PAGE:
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Exhibition visit - ‘Out of Hand: Materialising the Digital’ – Ruth Tomlinson

Exhibition visit - ‘Out of Hand: Materialising the Digital’

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On my recent visit to Australia, I visited a wonderful exhibition at the Powerhouse Museum in New South Wales called ‘Out of Hand: Materialising the Digital’. It explores the increasingly important role of digital manufacture in contemporary art, science, fashion, design and architecture.

The exhibition features works by more than 60 artists, designers and architects from around the world including tables created by my partner Gareth Neal. The exhibition looks at the impact of digital technology in the design and production of objects, recognising that many techniques have emerged from past ideas and are now defining new possibilities, understandings and expectations.

Some of my highlights from the show:

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Roxy Paine (above, top) created a sculpture-making machine to produce objects that are subject only to natural forces and the inherent properties of the material he uses. Unfold and Tim Knapen (above, bottom) created software that allows the user to create digital ceramic forms on a virtual potter’s wheel which can then be materialised by a ceramic £-D printer.

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Geoffrey Mann (above left) captures the data from a laser beam scanned against a reflective, metallic object. The intensity of the reflection creates spikes around the object which he 3-D prints and casts into a new metallic object. Aki Inomata (above right) created digitally fabricated ‘shelters’ for hermit crabs. These ‘shelters’ represent cities from around the world, if the hermit crabs liked them, they moved in!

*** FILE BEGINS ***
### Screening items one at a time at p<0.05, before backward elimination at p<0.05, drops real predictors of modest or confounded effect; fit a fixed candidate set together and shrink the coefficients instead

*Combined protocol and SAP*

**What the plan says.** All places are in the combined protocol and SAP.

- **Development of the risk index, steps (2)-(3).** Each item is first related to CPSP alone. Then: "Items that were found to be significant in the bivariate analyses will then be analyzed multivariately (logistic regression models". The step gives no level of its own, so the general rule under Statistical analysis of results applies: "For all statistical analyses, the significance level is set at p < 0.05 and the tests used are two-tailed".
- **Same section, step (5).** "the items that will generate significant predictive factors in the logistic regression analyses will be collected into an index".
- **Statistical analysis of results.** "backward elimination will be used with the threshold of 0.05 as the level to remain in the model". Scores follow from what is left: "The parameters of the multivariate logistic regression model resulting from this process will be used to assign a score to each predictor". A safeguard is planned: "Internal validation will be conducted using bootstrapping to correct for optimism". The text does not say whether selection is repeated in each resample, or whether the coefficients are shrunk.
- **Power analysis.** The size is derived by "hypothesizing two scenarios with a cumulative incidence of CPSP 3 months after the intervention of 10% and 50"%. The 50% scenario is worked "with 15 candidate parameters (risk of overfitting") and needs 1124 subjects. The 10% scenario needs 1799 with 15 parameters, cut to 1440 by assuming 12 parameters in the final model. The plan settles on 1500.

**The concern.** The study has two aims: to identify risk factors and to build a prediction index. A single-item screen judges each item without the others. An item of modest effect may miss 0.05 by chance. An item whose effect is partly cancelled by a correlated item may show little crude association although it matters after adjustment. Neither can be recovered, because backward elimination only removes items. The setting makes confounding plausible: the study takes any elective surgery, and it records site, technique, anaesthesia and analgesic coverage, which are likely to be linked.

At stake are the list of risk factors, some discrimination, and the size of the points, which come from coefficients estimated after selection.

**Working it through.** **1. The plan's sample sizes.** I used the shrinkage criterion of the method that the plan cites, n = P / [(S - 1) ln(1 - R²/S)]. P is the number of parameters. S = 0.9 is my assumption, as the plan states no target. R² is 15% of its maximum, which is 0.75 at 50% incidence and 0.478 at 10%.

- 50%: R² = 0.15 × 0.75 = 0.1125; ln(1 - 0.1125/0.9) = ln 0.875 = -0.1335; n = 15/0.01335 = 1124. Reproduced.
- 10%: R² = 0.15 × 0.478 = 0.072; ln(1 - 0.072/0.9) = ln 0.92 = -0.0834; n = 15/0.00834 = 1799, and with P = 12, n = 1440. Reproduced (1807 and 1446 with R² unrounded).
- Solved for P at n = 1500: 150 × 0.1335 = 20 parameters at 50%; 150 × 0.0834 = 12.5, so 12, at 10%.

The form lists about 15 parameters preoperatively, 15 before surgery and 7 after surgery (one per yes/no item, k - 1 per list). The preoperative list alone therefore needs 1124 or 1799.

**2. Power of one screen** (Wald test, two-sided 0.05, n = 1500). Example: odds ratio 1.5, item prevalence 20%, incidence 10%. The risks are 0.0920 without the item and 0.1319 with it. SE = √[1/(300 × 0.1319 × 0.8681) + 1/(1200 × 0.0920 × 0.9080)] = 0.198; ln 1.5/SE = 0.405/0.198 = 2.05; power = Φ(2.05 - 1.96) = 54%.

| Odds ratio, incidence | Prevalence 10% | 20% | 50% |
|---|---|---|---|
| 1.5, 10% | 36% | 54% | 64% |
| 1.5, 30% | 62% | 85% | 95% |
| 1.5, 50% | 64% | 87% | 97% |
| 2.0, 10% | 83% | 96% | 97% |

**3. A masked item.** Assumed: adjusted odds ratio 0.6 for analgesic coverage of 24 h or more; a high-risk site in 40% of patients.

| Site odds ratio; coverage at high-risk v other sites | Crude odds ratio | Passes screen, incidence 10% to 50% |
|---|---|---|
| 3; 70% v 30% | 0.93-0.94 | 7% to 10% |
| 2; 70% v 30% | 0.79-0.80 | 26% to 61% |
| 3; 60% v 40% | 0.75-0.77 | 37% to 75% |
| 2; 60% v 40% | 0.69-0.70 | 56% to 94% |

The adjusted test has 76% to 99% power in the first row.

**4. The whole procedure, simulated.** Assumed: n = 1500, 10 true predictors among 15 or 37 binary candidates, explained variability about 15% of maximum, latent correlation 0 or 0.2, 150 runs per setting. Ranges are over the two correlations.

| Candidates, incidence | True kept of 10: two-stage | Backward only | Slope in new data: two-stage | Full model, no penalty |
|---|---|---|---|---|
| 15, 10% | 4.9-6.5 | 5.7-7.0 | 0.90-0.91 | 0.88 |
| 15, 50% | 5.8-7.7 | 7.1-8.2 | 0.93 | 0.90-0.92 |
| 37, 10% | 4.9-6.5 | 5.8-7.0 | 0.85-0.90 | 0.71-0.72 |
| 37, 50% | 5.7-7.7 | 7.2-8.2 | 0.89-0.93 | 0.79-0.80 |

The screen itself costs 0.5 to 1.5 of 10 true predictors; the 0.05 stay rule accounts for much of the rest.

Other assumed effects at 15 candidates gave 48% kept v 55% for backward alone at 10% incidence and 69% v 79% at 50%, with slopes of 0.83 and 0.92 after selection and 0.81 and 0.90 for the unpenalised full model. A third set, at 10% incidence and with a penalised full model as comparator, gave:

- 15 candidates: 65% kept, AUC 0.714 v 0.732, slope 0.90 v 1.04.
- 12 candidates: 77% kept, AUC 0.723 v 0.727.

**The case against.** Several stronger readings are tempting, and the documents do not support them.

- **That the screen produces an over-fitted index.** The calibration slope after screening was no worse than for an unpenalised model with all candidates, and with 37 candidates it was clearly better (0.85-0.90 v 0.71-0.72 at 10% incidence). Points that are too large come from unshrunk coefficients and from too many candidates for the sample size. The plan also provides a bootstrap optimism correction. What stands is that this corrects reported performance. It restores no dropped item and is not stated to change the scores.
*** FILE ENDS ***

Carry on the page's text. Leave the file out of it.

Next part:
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Sandra Backlund (above, top), known for her handmade, haute couture knitwear, collaborated with a knitwear company to develop machine-made, highly detailed samples that captured the handmade quality for which Backlund is well known. Continuum Fashion (above, bottom) created these wearable, futuristic shoes from 3-D printed nylon.

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Gareth Neal (above) creates digitally designed, hand crafted furniture from traditional materials that display the ghost of its past. The table’s design is subtle, only in certain lights and at various angles is the idea evident.

For more information on the exhibition visit their website here

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